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    Sisters of Perpetual Indulgence to Present ‘Ohana Fundraiser for Lahaina on August 31

    By Sister Merry Peter–

    The voice on the phone cracked as she replied, “We’re very lucky that we are all safe. Mahalo for asking. We’re trying to help each other each day.” Then she paused, and her silence conveyed her exhaustion and grief. But after a moment, she continued saying, “We need tarps, storage containers, toiletries, and diapers.”

    One week on from the devastating wildfires that ravaged Maui and burned Lahaina to ash, Auntie Jamie, at the Maui AIDS Foundation, conveyed the unimaginable scope of the crisis, but also the intimate, personal loss, and the resolve of the island’s MVPFAFF*/LGBTQIA+ community to come together and help. Like many Kānaka Maoli (Native Hawaiians), Jamie, and the Foundation team pivoted, drawing on their skills and tapping their networks to build supply chains, deliver relief, information, and compassionate care.

    With a total population of 165,000 (compared to 800,000+ in San Francisco), no one is untouched by these wildfires, including Maui’s MVPFAFF/LGBTQIA+ community where personal relationships and shared experience knit people together and deepen the feeling of ‘Ohana (family). Facing spiraling costs of living, an acute affordable housing shortage, growing impacts from climate change, neglect from government agencies, and exploitation rooted in colonialism and predatory capitalism, many draw on the Na Waiwai (treasured values) of aloha (respect),  laulima  (cooperation) and malama (care and stewardship) to nurture and sustain ‘Ohana. In response to these wildfires, people are making a way where there is no way. That is the Hawaiian way.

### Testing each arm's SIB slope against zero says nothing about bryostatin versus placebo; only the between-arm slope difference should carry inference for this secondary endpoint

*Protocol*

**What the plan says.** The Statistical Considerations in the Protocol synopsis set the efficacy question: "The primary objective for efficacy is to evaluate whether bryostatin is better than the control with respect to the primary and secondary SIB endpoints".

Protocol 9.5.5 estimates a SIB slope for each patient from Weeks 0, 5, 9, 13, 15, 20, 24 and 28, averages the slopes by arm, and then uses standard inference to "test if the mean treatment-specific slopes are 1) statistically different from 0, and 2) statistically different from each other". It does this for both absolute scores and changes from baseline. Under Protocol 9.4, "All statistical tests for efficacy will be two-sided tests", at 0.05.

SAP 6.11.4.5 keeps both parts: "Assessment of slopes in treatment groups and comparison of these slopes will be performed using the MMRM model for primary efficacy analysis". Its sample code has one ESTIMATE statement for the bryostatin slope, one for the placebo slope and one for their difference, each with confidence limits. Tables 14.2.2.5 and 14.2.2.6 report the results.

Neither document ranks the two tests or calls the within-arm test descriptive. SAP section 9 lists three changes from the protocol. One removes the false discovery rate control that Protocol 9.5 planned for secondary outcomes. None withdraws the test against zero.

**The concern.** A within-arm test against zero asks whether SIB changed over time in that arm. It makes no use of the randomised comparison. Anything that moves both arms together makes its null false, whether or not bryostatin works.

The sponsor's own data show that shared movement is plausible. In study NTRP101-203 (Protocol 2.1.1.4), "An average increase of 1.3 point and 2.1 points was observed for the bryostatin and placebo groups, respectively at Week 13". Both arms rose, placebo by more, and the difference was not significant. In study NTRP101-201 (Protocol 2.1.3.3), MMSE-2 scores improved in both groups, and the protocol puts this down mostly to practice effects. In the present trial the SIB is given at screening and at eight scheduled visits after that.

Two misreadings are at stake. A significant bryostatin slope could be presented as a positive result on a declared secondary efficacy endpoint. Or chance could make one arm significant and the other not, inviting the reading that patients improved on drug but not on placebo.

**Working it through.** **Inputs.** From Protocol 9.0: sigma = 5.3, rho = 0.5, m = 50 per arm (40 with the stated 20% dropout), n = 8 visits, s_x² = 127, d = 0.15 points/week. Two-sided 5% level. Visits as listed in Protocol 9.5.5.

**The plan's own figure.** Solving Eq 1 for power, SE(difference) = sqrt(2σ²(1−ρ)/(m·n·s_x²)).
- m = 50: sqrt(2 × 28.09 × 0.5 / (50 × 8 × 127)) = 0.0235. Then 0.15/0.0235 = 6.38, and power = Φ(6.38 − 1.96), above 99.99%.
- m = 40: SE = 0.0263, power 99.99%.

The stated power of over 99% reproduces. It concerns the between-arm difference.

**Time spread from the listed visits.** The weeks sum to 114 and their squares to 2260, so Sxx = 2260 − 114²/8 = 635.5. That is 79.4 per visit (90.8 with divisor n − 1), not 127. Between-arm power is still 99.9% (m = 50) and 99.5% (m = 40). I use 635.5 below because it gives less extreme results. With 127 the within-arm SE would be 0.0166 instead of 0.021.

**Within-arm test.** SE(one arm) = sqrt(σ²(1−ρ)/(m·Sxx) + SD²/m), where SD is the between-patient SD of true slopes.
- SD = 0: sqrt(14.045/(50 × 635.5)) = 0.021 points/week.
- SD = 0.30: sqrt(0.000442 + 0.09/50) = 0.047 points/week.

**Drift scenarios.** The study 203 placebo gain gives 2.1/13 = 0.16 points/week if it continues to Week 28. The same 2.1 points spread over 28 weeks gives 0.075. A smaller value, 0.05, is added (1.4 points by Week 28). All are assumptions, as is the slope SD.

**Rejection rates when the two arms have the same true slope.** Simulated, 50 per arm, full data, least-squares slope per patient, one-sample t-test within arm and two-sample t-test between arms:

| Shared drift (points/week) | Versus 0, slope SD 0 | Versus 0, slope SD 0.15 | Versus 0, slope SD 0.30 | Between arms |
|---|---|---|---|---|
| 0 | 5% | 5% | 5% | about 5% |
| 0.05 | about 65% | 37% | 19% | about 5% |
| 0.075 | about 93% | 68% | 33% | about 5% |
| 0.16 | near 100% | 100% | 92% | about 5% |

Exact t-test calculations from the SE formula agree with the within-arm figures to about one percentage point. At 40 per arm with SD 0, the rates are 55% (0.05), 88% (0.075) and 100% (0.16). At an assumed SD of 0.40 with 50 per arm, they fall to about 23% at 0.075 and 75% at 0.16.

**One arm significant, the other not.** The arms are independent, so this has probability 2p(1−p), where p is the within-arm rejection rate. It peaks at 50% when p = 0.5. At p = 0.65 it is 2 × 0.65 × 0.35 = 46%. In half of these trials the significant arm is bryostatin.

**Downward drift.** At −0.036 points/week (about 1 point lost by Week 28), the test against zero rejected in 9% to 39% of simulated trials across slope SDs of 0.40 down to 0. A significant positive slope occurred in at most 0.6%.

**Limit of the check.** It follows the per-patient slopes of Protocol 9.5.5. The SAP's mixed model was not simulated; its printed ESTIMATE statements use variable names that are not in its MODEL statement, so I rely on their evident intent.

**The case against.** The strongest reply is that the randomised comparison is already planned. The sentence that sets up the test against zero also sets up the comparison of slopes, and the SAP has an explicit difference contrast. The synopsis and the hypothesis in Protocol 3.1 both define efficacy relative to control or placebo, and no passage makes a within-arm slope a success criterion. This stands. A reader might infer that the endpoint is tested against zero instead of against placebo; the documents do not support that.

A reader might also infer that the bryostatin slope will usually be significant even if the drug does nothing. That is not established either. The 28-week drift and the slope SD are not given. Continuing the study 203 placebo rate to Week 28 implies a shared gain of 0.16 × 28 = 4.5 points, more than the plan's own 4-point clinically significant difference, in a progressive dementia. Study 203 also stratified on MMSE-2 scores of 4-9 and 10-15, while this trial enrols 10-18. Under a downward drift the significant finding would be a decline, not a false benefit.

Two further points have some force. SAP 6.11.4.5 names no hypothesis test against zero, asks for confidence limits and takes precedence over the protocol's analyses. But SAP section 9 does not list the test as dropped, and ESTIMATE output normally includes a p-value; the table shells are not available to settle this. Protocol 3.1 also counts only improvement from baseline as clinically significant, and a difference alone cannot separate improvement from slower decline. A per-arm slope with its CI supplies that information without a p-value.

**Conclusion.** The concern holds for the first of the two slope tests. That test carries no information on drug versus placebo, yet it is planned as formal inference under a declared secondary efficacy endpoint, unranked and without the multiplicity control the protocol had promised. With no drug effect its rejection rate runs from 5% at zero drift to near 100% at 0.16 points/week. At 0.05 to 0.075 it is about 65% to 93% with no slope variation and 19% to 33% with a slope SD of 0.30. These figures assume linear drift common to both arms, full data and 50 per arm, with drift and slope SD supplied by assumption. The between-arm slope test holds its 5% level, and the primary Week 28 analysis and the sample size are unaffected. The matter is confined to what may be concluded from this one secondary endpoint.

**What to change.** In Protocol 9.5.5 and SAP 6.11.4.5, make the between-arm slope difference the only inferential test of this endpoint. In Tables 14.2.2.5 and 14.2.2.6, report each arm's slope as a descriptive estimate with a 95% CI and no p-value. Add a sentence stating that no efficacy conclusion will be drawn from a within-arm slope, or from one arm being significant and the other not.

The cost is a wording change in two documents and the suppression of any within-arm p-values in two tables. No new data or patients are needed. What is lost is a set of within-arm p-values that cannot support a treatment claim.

In San Francisco, many of us have deep personal connections to Maui and to Hawaiʻi. Our powerful historic and cultural ties and contributions of Kānaka Maoli living here enrich our community. COVID, housing shortages, inflation, and the growing threat from wildfires, drought, and sea-level rise remind us we are connected to Maui in very real ways. We are part of the same ‘Ohana called to support each other.

    Please join the Sisters of Perpetual Indulgence at ’Ohana, a fundraiser for the Maui AIDS Foundation’s wildfire relief effort at the Lookout on Thursday, August 31, from 9 pm–1 am. The evening will feature DJ Bugie, Nā Lei Hulu I Ka Wekiu National Hula Dance Company, pop-up performances, and special guests. Suggested donations are $5–$100 with 100% of the benefit proceeds going towards wildfire relief.

    Phylesha Brown-Acton

    Disasters like the Maui wildfires can leave us feeling powerless. But that is when showing up matters most and we can draw strength from being part of a deeply connected family. Mahalo for showing up!

    *Fakafifine activist Phylesha Brown-Acton coined the acronym MVPFAFF, meaning Māhū, Vakasalewalewa, Palopa, Fa’afafine, Akava’ine, Fakafifine, and Fakaleiti/leiti, to recognize identities that do not necessarily align with the “LGBTQIA+” acronym and are specific to Pacific communities. We include it here out of deep respect.

    Sister Merry Peter, SPI, is a long-time member of the Sisters of Perpetual Indulgence.

    Published on August 24, 2023